What is an impervious surface?
An impervious surface
is any surface such as pavement, buildings, patios, and sidewalks
that does not allow water to seep through to the soil below. On average,
about 65% of impervious surfaces are used for roads and parking lots
and the remaining 35% are buildings.
What impacts do impervious
surfaces have on water quality?
When a watershed
is paved, it sheds water like a raincoat. A watershed with minimal
impervious surfaces absorbs water like a sponge. As a greater percentage
of the area within a watershed is covered by roads and parking lots,
buildings, patios, and sidewalks, the volume and velocity of storm
water runoff carrying sediments, nutrients, and pollutants to lakes
and streams increases. This not only affects water quality but also
can increase flooding and erosion. Water flowing into streams and
lakes from parking lots or rooftops is often much warmer than water
flowing in through natural pathways and can harm aquatic plants and
animals, particularly in streams. Pollutants and nutrients move quickly
into surface waters when storm water and snowmelt cant percolate
into the soil. Impervious surfaces also may reduce groundwater recharge
and promote flashy streams (water levels fluctuate rapidly,
What can I do to minimize
Water is channeled
from buildings, roads, parking lots, and sidewalks into gutters or
directly into lakes or rivers. Careful landscaping in your yard, near
roads and driveways, and along shorelines will help reduce the amount
of runoff flowing directly into lakes or rivers or through storm sewers.
Minimize the amount of hard surfaces or covered areas that prevent
water from seeping into the ground. For example, use gravel instead
of asphalt or concrete for driveways and walkways. Choose stepping
stones or patio blocks instead of solid concrete sidewalks and patios.
Divert rain from paved surfaces into gravel-filled trenches or areas
of vegetation to collect water and allow it to filter gradually into
soils. Direct flow from drain spouts and roof gutters into water gardens
or rain barrels instead of directly down the sidewalk or driveway.
Vegetated shoreland buffer zones by the waters edge reduce the
amount and force of the runoff from impervious surfaces reaching the
lake. Vegetation also helps by intercepting rainfall before it reaches
What kind of walkway would
be best near the shore?
Wood decking, bricks,
bark mulch, or interlocking stones set in sand make good walkways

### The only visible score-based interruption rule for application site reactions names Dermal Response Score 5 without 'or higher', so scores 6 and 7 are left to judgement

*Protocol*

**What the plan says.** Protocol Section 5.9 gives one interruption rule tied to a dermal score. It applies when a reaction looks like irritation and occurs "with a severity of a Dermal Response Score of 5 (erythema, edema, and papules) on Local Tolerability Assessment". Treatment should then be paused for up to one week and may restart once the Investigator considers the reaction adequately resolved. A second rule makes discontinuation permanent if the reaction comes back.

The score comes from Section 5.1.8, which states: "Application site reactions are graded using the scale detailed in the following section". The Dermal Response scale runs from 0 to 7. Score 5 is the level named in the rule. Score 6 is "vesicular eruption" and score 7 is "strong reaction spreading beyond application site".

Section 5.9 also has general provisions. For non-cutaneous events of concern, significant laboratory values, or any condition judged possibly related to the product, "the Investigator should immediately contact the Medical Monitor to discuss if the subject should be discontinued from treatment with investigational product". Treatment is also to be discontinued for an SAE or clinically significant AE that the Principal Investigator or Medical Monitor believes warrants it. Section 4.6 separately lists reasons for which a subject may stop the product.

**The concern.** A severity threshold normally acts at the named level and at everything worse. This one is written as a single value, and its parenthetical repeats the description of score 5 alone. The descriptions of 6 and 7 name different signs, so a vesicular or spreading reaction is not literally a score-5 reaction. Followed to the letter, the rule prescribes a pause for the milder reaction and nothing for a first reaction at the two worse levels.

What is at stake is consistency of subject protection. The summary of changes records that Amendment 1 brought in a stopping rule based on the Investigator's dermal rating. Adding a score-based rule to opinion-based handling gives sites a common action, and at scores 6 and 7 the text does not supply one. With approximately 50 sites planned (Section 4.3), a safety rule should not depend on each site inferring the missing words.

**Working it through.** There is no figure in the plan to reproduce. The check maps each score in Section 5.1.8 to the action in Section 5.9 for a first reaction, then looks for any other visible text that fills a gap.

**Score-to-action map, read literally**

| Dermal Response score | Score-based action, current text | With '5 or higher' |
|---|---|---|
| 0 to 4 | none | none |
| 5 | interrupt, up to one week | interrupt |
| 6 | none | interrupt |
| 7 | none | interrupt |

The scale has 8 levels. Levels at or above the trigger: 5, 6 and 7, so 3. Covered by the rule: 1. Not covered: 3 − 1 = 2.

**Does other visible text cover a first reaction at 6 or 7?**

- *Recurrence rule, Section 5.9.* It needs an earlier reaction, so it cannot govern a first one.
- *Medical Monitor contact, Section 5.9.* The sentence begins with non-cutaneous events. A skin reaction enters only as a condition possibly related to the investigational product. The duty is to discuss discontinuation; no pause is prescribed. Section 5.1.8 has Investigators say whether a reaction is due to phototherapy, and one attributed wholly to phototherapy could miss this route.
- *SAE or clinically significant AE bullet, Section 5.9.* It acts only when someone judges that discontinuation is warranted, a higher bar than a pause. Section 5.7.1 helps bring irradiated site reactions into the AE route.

and patios. These walkways allow water to filter into soil more readily
than concrete or asphalt. Walkways and paths should follow the natural
contour of the land to minimize erosion. Well-worn paths that are
bare of vegetation often have soils that are so compacted that they
act like asphalt, channeling water into a fast-moving stream. If you
choose to use wood decking, buy untreated, rot-resistant wood such
as cedar or redwood. Treated wood contains toxic chemicals that can
leach out of the wood and impact your lake. Your city, township, or
county may regulate docks and piers, so check with them before purchasing
or building one. Also, check with your local zoning officials since
most zoning ordinances restrict the amount of impervious surface allowed
near shore. If you need to remove vegetation or move more than 10
cubic feet of soil to create a walkway to the water or a dock, check
with the Minnesota Department of Natural Resources, Division of Waters.
How can we protect our lake
from polluted runoff?
shoreland development projects allow water and its associated nutrients,
sediments, and contaminants to seep into the ground or adsorb to the
soil before they reach the water. A buffer strip of vegetation along
the shoreline helps filter sediments and nutrients before they reach
the water. A network of diversions, terracing, and contouring can
help control runoff problems.
Who can I contact if I have
questions or a problem related to impervious surfaces?
Check your local telephone
listing, the Who to Contact
section of the Minnesota Shoreland Management Resource Guide Web site,
or the Web sites listed below for:
What are some additional resources
related to impervious surfaces?
- Lakescaping for
Wildlife and Water Quality. 1999. C.L. Henderson, C.J. Dindorf,
and F.J. Rozumalski, Minnesota Department of Natural Resources
- A Guide for
Buying & Managing Shoreland. 1988. Minnesota Department of
Natural Resources, Division of Waters
- Streambank Erosion
a Greater Understanding. 1991. Minnesota Department of Natural
Resources, Division of Waters
A Guide for Waterfront Property Owners. 1994. M. Dresen, Wisconsin
Lakes Partnership, Stevens Point
- Protecting Our
Waters, Shoreland Best Management Practices Fact Sheet #8: Minimizing
Runoff from Shoreland Property. 1998. University of Minnesota
Extension Service, St. Paul
- Better Site Design:
An Assessment of the Better Site Design Principles for Communitties
Implementing the Chesapeake Bay Presercation Act. 2000. www.cwp.org